One of the most important teachings in life is to be safe. Always looking both ways before crossing a street, wearing your seatbelt and being a careful driver, for instance. When I leave the house, my mom always says, “Drive safe.” These cautious measures help keep us out of harm’s way and allow us to live healthy lives.
Another value that I think a majority of people deem to be extremely important is kindness. My parents raised me with the instructions to always be kind to others. Kindness is everywhere − in schools, on the streets, in friendships and even in encounters with strangers. So this year for World Kindness Day, which takes place tomorrow, let’s try to “drive safe” as my mom would say, but also “drive kind.” Here are a few ways my friends and I are going to celebrate by “driving kind.”
A commitment to kindness
As part of my personal commitment to driving kind, I intend to be extra considerate of other drivers. For example, if someone is trying to get over in front of me, even if it may be a large van and I am in a rush, I will let them get over. I always think about how stressful driving can be when I’m pressed to get over to reach an exit on the highway, or make a turn, and I cannot get there. I would like to save someone from this stress and let them get over so they can get where they need to be without the hassle of having to reroute.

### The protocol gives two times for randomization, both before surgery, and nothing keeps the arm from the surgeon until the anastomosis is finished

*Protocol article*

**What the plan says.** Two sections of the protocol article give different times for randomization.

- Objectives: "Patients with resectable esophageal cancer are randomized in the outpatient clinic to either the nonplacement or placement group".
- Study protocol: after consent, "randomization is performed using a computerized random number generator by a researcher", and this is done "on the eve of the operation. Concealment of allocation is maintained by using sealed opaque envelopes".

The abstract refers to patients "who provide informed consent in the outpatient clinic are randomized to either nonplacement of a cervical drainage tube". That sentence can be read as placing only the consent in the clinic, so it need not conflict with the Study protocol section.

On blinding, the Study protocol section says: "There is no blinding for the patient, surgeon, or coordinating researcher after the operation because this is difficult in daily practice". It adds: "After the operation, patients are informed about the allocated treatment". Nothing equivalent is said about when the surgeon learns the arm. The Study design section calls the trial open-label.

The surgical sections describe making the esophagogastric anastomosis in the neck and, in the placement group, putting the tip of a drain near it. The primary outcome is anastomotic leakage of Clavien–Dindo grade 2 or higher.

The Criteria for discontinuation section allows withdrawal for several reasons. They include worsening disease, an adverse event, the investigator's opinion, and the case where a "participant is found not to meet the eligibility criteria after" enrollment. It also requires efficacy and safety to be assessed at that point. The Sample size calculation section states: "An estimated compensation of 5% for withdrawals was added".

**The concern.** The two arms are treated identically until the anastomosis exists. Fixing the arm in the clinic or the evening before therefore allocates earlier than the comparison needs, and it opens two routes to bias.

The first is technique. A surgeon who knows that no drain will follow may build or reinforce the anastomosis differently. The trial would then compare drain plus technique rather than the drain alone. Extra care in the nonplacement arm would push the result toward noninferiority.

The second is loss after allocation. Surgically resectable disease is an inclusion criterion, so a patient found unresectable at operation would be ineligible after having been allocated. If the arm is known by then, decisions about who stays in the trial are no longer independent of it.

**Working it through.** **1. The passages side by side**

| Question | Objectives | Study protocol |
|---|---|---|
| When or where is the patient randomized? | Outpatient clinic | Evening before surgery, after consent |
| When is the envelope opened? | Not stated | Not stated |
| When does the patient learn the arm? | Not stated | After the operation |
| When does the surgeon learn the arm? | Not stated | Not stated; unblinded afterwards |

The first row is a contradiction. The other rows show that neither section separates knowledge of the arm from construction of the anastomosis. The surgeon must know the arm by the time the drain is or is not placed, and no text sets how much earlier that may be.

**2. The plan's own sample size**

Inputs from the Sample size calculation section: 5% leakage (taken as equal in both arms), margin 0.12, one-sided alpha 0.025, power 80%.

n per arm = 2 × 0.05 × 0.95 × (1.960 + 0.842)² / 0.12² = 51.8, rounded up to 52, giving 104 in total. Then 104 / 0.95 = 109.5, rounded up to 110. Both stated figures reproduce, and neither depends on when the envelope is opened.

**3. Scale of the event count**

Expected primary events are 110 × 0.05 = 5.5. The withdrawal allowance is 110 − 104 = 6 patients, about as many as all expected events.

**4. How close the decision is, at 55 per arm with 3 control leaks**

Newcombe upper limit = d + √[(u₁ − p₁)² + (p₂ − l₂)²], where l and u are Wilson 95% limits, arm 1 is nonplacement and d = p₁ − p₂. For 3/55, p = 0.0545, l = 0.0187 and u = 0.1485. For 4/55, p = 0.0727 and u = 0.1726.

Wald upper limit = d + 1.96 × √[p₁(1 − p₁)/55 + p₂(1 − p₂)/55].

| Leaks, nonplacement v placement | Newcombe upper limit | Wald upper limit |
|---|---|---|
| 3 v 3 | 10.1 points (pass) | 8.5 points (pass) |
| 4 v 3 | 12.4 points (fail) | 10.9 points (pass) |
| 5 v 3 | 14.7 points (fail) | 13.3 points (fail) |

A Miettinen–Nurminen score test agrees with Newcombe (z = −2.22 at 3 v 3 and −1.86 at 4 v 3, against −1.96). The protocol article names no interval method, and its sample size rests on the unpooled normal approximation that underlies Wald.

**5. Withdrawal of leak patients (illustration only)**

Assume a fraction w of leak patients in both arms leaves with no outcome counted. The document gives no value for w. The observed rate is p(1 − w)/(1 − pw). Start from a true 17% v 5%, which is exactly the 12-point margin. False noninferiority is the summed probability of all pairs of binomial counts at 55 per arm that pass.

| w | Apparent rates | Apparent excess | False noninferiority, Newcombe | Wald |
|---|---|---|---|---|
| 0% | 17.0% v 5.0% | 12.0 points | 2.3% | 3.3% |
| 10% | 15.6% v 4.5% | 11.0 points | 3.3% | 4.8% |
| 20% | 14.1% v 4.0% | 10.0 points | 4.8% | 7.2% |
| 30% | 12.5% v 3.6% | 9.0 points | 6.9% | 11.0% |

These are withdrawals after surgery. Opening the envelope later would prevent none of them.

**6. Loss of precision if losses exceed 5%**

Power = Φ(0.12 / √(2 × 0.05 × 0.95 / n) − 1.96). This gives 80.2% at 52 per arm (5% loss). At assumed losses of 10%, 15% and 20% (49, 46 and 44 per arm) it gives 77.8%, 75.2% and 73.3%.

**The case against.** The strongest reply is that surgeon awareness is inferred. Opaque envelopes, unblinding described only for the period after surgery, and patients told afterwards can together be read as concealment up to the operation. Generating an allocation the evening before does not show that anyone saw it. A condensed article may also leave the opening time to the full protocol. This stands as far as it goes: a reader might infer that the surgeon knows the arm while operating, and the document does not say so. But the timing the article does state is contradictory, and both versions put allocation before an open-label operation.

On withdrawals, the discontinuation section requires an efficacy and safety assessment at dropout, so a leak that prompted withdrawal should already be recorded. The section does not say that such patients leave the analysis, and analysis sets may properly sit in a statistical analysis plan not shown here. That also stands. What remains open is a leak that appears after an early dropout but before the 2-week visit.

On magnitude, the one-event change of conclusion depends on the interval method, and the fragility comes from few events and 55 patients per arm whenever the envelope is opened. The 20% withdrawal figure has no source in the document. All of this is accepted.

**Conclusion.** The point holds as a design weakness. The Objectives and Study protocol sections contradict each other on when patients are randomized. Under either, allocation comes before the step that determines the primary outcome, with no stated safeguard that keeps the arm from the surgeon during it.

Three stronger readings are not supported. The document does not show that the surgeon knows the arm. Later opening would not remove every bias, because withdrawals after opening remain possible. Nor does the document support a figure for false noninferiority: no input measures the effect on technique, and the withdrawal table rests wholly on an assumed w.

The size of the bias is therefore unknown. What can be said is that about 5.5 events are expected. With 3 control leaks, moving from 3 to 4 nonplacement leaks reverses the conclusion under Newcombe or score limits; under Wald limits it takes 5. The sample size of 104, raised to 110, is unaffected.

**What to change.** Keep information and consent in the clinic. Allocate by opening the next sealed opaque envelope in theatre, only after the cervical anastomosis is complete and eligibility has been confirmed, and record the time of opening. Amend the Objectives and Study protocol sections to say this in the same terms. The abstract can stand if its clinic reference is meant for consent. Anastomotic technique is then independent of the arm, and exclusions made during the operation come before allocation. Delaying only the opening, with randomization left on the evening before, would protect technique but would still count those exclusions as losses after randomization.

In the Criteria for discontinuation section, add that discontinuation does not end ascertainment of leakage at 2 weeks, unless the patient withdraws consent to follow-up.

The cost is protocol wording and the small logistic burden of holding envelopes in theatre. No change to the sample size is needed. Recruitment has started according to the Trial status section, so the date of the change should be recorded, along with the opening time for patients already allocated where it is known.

My friend Lindsay, who drives to class, will refrain from using her horn the entire day, even if she finds herself smack in the middle of crazy Austin traffic.
Rides for others
Jill said that she “would like to offer rides to friends and others.” In a small way, this deed will also help save the planet. By carpooling we use less gas and end up with the added benefit of spending quality time with friends. “If someone really needs a ride to class or wants to go to the grocery store, I will offer to take them,” Jill said.
Another friend, Annie, promises to “smile and wave at other drivers while at a stop light or standstill.” A small gesture such as a smile and wave could brighten someone’s day. “Even a small human connection such as a wave can be an act of kindness amidst all the chaos of driving,” Annie said.
My roommate, Katie, says she can be a kind driver by “buying someone else a tank of gas.”
These small acts of kind driving that my friends and I will test out for World Kindness Day may seem trivial, but could possibly have a large impact on someone’s day. Something to make them smile and appreciate the smaller things in life, like a random person at the gas station giving them a gift. We will help spread some kindness while driving and hopefully everyone else can remember to be kind and considerate both on and off the roads on World Kindness Day…and every day.
The Random Acts of Kindness Foundation is one of many organizations celebrating World Kindness Day and has more inspiration and ideas to mark the occasion. Take a look at www.randomactsofkindness.org/world-kindness-day.